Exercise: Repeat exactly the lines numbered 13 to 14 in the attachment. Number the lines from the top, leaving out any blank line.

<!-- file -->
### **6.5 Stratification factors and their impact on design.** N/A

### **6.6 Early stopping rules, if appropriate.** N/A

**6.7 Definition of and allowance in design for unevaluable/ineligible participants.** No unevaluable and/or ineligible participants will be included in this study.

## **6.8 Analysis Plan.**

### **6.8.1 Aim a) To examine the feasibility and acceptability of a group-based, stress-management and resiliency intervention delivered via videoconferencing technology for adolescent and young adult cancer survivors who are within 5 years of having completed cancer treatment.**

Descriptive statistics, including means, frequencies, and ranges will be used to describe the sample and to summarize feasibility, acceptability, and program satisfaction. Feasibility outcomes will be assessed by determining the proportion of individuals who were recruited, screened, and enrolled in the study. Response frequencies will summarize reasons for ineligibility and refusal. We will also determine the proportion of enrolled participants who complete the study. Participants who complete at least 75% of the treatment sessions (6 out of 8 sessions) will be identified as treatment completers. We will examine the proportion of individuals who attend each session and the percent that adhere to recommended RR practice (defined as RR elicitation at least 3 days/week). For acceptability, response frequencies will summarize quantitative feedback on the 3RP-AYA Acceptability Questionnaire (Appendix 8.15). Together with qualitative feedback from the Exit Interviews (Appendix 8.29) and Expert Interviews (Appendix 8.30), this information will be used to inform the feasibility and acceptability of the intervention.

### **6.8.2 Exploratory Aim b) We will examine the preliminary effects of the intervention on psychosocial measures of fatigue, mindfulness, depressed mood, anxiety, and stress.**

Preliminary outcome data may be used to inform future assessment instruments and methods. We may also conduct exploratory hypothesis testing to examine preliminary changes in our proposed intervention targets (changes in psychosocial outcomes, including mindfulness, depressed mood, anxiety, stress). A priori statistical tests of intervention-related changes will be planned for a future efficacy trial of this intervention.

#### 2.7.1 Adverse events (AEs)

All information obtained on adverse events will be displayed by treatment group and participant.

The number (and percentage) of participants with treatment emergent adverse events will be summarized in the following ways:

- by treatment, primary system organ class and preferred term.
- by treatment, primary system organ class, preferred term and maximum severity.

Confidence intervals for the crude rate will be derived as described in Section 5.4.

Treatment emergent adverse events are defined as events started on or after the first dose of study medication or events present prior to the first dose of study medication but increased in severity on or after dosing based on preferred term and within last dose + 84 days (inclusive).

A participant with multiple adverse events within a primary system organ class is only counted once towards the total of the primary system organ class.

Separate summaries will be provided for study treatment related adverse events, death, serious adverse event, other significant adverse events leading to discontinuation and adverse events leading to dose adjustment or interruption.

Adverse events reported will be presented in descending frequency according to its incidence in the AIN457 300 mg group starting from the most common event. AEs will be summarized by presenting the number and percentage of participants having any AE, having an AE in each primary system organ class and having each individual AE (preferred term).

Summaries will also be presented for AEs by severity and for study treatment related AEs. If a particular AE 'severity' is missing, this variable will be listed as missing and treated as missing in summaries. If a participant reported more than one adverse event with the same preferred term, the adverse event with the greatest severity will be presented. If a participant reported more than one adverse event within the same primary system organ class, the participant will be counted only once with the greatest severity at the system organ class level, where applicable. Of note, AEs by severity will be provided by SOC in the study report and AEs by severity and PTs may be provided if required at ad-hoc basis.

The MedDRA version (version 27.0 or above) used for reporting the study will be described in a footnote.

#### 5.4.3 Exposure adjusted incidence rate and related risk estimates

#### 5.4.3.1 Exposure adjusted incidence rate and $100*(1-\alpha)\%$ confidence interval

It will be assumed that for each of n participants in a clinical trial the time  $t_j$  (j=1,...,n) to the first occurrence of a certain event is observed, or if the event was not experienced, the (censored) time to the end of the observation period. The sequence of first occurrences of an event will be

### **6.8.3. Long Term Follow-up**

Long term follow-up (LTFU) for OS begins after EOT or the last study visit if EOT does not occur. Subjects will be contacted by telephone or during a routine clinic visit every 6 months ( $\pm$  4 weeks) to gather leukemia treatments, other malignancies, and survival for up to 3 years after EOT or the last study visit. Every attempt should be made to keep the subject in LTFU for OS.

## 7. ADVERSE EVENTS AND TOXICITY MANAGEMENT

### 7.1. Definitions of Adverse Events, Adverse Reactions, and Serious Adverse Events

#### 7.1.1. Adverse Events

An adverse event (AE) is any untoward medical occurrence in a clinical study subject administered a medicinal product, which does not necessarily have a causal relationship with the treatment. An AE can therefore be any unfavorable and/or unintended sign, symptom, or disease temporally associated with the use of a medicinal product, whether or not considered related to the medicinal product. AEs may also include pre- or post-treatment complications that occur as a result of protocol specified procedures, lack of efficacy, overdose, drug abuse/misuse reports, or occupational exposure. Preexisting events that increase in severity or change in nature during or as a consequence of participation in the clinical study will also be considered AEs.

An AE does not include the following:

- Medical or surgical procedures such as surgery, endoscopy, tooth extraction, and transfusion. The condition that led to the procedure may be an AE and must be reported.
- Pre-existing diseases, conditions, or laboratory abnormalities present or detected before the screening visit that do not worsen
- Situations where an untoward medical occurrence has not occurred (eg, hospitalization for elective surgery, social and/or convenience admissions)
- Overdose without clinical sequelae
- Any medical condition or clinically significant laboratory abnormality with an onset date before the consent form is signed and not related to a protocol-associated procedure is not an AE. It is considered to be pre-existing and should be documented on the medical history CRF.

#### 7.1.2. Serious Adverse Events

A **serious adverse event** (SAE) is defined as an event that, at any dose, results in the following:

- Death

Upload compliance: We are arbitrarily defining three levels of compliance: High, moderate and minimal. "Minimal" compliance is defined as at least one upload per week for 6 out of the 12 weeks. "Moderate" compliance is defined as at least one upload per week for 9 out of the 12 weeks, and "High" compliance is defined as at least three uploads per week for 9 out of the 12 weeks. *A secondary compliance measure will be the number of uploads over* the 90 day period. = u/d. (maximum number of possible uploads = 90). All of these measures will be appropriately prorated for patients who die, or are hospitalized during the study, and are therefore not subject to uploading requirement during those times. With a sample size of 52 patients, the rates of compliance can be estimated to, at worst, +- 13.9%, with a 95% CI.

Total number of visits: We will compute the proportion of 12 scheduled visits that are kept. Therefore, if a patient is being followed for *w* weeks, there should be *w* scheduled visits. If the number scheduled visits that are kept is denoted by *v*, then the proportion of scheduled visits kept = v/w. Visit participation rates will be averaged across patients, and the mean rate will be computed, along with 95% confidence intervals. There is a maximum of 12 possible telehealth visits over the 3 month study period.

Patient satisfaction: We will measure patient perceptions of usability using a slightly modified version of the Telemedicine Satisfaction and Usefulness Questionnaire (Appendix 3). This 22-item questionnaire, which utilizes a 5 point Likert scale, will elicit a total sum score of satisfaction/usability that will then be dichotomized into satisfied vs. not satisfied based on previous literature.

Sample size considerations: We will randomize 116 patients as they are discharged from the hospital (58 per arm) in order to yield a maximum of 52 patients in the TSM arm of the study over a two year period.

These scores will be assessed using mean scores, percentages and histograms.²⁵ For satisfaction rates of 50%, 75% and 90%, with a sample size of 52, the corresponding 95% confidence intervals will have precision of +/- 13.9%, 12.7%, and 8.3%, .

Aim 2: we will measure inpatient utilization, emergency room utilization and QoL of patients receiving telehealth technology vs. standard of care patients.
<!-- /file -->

- by treatment, primary system organ class, preferred term and maximum severity.

Confidence intervals for the crude rate will be derived as described in Section 5.4.